Any serious thinking about popular culture must take into account the amount of time we have to spend in the sphere of modern culture. Steve Turner rightly concludes: “It’s hard to argue that the Bible is a source of guidance when dealing with such areas of life as money, marriage, family, relationships, work, worship and prayer but has nothing useful to say when it comes to culture” (Popcultured, 19).
In reality what we now call popular culture is the result of the increase of leisure time we have in Western society. We can decry this all we want but it is reality for all but the extremely poor and in the West most poor people consume television, and music, to some degree, if not to large degrees as never before in human society. Great Britain’s Office for National Statistics reported in 2010 that Britons were spending nine times as much on recreation and culture as they had only forty years earlier in 1970. There has been a huge shift from material goods to experience, as another survey revealed. These experiences are generally connected to our use of popular culture.
This can be illustrated by thinking about four generations in my family. My material grandfather was a rice farmer in Arkansas. he worked from before sun up to sun down six days a week. He had no time or ability to relate to what I am calling popular culture. The only “free” day he had, and it was not entirely free, was Sunday and my mother tells me he often fell asleep in church. No wonder. My dad was a dedicated dentist. He worked five and a half days a week from 10-12 hours a day. He often went to the office during the night for emergencies. He had some free time and would often take me to a baseball game or a college football game, which is where I got my love for these types of entertainment. I have more time and invest it in pursuits my dad would never have had the time for, such as fiction, a wide assortment of music, (more) sports and film. My two children have even more time and, perhaps, wider interests in some instances.
I can still remember listening to my first small transistor radio as a boy in the 1950s. I would sneak it under the covers at night and attempt to find a major league baseball game to listen to in my bed. Now I listen to games on my iPhone from anywhere in the U.S. and even watch games on the same device. I could go on but you get my point. As more time has been given to us, and more technology makes more culture available, we consume more than ever. Surely this modern context requires serious Christians to think about culture and theology.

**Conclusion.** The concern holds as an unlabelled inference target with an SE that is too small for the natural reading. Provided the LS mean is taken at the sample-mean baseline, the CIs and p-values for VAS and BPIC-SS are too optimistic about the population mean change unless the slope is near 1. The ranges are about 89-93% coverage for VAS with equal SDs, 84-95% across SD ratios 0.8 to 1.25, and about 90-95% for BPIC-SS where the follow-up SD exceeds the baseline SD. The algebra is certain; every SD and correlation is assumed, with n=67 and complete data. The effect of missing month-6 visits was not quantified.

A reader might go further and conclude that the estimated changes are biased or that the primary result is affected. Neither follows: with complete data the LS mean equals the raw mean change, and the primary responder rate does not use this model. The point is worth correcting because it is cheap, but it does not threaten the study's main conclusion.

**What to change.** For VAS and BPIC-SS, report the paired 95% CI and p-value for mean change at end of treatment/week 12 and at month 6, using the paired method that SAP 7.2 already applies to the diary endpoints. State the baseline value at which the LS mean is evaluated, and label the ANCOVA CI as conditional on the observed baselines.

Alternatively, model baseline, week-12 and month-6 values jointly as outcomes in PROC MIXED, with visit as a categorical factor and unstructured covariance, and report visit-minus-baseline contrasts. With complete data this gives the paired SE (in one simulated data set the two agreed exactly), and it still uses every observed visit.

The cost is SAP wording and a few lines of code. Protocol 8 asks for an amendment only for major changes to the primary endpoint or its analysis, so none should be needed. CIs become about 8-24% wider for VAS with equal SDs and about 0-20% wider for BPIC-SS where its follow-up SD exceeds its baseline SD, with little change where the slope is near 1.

In 2010 Rolling Stone magazine polled its readers and found that over one day per week was spent immersed in popular culture. Almost 95% of those polled said music was “extremely or very important” to their lives. When asked if they could have only one popular culture form of entertainment 64% said it would be music and only 17% said television.
If you do not think this all adds up to a significant part of our lives consider this – you are reading this post on a computer or internet connected device. In a few decades our world has been transformed and again our time is being invested in new ways never before imagined. This revolution is even changing how people relate to popular culture in places that have never been able to experience it.
I think one of the most important reasons to better understand popular culture is because it has become a (the) primary place for debate and thinking, or not thinking as is often the case, in our society. If our faith is a thinking and living faith then we must engage with people where they live and think. Consider Paul making a speech on the Areopagus, a small place where speakers and debaters gathered in ancient Greece. Why is this important? Because it was here that Paul went to hear the latest ideas and to present the Christian faith to those who would listen.
Finally, if we do not think about popular culture, and engage it theologically, we have little or no chance of impacting what people will hear and see and very little chance to reach them where they actually spend so much of their time.